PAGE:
Help Negotiating Needs For Special-Ed Students

By Lori Aratani
Washington Post Staff Writer
Thursday, October 26, 2006

Five school systems are testing a new state program designed to help parents and educators avoid the conflict that sometimes makes it difficult to develop education plans for students with special needs.

The process of drafting an individual education program, or IEP -- a blueprint for what services and support a special education student needs to be successful -- often is contentious. Parents and educators sometimes disagree about what services a student needs.

But proponents of the Facilitated IEP Team Meeting Pilot Project hope that bringing to the table a neutral third party trained in conflict management can reduce tensions and make meetings more productive. Through the program, a parent or educator can bring in a facilitator, at no cost.

"Hopefully, we can avoid going to that extreme where parents and school systems get so locked into their point of view -- where the relationship is so damaged -- that nothing gets resolved," said Ed Wulkan, chief of the Complaint Investigation and Due Process Branch of the state's Division of Special Education. "If we get started early enough, we can get to the heart of problems so we can avoid a lot of the more expensive and more contentious ways of conflict resolution."

The school systems in Montgomery, Prince George's, Anne Arundel, Washington and Baltimore counties are participating. The Howard County school system is in the process of joining. The project began in the spring, and organizers are hoping to expand it this school year.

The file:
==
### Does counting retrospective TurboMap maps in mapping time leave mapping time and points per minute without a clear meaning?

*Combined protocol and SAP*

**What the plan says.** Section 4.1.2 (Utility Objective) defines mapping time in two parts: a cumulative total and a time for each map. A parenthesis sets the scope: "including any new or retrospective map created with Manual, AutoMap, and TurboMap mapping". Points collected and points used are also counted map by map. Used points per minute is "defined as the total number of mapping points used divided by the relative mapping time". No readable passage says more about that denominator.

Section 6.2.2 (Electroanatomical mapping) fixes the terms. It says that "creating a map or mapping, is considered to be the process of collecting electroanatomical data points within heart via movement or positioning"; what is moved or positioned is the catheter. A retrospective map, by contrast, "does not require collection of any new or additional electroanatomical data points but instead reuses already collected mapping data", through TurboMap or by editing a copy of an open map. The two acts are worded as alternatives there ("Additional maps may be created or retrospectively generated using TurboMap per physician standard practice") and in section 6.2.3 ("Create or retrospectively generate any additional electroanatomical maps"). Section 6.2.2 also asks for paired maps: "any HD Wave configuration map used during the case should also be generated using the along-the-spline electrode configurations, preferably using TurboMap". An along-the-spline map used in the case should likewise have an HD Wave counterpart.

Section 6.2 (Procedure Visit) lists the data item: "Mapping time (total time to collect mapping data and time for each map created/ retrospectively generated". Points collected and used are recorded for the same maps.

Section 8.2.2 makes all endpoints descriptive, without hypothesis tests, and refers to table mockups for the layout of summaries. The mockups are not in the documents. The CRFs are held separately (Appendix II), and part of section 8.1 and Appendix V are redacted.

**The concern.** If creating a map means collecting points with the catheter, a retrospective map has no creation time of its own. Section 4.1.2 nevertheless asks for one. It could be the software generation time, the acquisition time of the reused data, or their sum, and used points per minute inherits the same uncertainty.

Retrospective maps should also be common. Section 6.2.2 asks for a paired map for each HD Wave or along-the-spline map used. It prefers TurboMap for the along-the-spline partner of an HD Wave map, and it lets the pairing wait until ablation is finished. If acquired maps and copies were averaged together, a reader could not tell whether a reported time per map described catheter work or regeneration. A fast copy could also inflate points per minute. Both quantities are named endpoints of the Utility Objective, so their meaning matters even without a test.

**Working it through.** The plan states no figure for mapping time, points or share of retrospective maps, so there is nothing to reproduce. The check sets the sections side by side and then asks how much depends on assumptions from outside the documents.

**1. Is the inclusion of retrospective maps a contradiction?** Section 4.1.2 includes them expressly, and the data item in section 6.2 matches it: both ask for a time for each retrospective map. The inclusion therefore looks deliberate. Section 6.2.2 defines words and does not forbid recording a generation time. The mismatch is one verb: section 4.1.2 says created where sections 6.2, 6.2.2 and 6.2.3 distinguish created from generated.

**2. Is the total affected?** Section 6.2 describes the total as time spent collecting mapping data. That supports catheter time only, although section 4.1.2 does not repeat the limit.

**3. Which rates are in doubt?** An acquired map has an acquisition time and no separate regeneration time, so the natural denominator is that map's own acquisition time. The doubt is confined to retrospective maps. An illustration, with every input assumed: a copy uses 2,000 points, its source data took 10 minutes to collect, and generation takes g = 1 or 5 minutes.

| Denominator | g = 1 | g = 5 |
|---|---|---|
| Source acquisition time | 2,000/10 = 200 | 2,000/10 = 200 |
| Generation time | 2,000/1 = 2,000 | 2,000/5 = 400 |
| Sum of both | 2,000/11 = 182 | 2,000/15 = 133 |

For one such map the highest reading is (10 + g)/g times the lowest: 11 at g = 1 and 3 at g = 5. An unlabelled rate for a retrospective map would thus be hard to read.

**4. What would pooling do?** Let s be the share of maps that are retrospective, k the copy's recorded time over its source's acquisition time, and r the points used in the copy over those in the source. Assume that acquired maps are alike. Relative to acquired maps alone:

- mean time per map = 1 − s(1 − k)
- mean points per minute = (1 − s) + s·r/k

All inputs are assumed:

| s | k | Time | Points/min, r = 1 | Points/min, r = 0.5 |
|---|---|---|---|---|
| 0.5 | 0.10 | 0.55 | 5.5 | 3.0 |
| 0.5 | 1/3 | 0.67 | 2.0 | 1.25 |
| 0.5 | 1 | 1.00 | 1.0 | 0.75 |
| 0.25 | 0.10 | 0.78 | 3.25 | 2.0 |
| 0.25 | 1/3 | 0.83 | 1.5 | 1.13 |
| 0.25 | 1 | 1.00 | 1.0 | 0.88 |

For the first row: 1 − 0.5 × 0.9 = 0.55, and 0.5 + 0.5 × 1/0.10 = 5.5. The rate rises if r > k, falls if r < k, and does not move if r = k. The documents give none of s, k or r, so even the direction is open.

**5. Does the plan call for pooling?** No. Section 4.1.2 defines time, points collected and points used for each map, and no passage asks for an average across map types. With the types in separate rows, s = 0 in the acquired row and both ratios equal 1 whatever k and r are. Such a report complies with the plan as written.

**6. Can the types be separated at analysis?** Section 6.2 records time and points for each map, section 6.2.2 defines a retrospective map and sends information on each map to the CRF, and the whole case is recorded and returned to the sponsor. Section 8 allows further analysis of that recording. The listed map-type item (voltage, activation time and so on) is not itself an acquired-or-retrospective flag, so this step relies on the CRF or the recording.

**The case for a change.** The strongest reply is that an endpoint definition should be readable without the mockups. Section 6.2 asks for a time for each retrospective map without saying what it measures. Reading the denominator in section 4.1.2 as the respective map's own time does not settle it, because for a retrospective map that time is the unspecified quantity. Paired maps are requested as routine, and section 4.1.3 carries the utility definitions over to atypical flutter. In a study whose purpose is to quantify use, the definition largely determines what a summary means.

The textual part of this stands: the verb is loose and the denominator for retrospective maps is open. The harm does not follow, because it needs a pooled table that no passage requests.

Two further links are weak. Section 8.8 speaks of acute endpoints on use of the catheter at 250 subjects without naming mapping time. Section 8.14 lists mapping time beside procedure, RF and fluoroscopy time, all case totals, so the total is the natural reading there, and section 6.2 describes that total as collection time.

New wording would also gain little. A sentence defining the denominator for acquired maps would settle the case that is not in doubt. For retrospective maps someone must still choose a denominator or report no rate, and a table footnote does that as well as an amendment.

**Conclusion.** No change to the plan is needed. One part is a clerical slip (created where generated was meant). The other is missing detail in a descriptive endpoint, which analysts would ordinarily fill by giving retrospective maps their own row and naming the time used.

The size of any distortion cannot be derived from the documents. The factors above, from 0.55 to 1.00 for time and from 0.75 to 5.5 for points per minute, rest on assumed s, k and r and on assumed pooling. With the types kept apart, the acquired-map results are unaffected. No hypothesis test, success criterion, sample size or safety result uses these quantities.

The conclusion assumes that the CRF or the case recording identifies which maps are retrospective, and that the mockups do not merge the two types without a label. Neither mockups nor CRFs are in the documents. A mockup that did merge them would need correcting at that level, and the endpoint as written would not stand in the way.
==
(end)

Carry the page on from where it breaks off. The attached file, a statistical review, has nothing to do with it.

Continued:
Maryland has joined a handful of states, including Delaware, that are experimenting with conflict resolution specialists to help make meetings between parents and educators less difficult, said Lorig Charkoudian, executive director of Community Mediation Maryland, which is working with the state and the school systems on the program.

The program is funded by a $15,000 grant from the state judiciary's Mediation and Conflict Resolution Office.

"Having someone who's just focused on the communication so that people are hearing each other, getting a chance to speak and really understanding what everyone at the table is saying is important," Charkoudian said. "Lack of communication in an IEP meeting can escalate into a much bigger conflict."

The reception among school officials has been positive.

"We think anything that will increase communication with parents and result in consensus decision making is a good thing," said Alison Steinfels, supervisor in the Montgomery school system for the special education Equity Assurance and Compliance Unit. "We support the use of it."

Steinfels said that during the last school year, Montgomery initially offered the program at three schools: Lucy V. Barnsley Elementary, Robert Frost Middle and Northwest High. This school year, officials plan to expand it throughout the system.

In Prince George's, the program is offered systemwide and has been used in at least a half-dozen meetings.

Schools chief John E. Deasy said in a written statement: "We are excited by the potential for enhanced dialog and positive working relationships with parents, a situation that greatly benefits all students."

Mike McLaughlin, the parent of a special education student in Prince George's, has used the service. Although he had not had difficulty in developing a plan for his child, he wanted to see how the service worked.

"If nothing else, it helps keep people on topic," he said. "Just to be able to come in with an agenda is useful. Sometimes, parents may have certain things they want to talk about, but because conversation drifts off, they never get to. Having a facilitator helps make the time more efficient."

Charkoudian, of Community Mediation Maryland, said that facilitators have participated in about 30 meetings and that the feedback has generally been positive.

To learn more about the program, parents can contact their school system or Community Mediation Maryland, at 410-349-0080.


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